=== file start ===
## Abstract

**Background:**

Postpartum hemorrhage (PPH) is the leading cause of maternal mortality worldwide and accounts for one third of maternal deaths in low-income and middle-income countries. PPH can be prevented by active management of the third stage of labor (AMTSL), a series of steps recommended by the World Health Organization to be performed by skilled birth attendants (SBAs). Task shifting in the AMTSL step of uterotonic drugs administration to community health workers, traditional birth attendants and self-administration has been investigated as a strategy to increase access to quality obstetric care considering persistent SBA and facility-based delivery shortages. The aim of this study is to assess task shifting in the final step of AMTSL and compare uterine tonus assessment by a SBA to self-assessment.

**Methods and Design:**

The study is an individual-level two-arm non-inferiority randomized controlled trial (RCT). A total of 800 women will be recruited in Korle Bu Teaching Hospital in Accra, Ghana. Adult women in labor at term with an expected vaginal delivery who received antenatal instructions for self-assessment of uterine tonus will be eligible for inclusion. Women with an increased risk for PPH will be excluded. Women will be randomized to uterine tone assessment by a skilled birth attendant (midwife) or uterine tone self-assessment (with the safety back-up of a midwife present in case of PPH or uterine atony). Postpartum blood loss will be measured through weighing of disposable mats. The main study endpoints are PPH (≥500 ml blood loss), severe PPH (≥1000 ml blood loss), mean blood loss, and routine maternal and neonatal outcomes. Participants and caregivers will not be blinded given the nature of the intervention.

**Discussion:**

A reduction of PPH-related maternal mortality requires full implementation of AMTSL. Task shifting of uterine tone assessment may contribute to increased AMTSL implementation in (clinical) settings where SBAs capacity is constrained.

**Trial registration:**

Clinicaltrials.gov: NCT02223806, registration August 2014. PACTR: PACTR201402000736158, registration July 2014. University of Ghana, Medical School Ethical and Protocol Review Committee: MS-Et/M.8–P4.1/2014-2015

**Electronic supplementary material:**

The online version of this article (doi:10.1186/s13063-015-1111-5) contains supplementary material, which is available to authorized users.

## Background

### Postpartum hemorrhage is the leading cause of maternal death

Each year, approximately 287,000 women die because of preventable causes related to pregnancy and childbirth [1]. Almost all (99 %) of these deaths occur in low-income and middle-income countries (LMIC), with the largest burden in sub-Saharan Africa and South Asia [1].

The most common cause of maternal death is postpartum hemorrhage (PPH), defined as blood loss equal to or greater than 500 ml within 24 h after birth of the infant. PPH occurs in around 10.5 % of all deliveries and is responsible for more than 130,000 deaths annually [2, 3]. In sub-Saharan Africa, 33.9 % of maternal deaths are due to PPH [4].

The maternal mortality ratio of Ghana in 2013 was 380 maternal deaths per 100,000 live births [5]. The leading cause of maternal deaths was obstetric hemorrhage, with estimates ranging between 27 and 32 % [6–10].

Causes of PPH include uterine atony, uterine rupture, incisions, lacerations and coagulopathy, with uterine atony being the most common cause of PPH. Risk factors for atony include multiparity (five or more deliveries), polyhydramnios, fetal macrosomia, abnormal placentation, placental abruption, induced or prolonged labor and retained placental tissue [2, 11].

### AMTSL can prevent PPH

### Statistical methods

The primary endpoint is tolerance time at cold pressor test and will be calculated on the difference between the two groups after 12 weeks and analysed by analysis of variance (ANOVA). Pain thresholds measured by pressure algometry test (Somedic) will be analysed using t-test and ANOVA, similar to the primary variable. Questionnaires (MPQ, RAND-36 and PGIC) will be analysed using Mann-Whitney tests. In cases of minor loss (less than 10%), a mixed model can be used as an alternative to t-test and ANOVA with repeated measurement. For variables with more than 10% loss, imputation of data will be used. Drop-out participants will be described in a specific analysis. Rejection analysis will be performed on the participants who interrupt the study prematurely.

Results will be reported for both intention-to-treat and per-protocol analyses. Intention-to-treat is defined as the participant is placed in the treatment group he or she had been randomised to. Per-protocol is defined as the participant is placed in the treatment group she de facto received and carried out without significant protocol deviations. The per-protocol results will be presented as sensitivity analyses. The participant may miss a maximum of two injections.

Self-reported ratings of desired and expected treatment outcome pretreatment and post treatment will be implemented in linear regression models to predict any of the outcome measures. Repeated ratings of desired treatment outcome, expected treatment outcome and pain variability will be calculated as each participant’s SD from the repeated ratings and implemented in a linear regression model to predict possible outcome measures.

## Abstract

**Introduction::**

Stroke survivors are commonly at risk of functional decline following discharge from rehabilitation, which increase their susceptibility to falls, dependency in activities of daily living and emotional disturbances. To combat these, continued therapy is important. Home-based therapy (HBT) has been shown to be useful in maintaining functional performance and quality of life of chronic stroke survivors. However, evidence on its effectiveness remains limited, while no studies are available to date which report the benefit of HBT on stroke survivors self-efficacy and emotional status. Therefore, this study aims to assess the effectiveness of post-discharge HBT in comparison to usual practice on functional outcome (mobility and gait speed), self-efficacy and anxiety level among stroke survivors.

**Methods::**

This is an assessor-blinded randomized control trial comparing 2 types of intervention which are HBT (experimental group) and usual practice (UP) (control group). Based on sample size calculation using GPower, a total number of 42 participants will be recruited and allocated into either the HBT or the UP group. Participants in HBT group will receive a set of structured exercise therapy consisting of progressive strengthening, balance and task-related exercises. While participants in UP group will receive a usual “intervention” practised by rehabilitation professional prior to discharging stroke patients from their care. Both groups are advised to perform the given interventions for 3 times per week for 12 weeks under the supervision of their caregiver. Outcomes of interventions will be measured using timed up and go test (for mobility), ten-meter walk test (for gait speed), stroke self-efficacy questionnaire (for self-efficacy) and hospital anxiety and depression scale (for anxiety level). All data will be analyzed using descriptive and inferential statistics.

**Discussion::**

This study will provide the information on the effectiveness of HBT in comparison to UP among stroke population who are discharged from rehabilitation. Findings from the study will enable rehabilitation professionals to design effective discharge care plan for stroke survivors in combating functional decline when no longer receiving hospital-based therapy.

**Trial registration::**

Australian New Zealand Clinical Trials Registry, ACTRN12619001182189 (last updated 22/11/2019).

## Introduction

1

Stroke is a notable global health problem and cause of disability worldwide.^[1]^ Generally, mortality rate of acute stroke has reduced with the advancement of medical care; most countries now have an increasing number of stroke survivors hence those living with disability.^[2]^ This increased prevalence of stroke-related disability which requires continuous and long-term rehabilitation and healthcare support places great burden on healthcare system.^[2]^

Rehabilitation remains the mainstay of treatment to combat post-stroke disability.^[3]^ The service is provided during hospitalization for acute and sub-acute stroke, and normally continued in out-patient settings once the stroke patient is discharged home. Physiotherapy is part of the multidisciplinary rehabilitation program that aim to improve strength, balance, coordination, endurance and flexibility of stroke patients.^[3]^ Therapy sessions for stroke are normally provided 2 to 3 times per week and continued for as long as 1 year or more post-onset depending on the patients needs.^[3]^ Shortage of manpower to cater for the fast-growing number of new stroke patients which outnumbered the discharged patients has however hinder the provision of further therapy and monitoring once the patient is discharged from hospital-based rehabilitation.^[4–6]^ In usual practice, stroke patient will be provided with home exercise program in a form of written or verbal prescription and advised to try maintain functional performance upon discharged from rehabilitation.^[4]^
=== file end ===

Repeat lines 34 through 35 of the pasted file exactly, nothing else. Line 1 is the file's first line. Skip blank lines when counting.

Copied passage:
Stroke is a notable global health problem and cause of disability worldwide.^[1]^ Generally, mortality rate of acute stroke has reduced with the advancement of medical care; most countries now have an increasing number of stroke survivors hence those living with disability.^[2]^ This increased prevalence of stroke-related disability which requires continuous and long-term rehabilitation and healthcare support places great burden on healthcare system.^[2]^

Rehabilitation remains the mainstay of treatment to combat post-stroke disability.^[3]^ The service is provided during hospitalization for acute and sub-acute stroke, and normally continued in out-patient settings once the stroke patient is discharged home. Physiotherapy is part of the multidisciplinary rehabilitation program that aim to improve strength, balance, coordination, endurance and flexibility of stroke patients.^[3]^ Therapy sessions for stroke are normally provided 2 to 3 times per week and continued for as long as 1 year or more post-onset depending on the patients needs.^[3]^ Shortage of manpower to cater for the fast-growing number of new stroke patients which outnumbered the discharged patients has however hinder the provision of further therapy and monitoring once the patient is discharged from hospital-based rehabilitation.^[4–6]^ In usual practice, stroke patient will be provided with home exercise program in a form of written or verbal prescription and advised to try maintain functional performance upon discharged from rehabilitation.^[4]^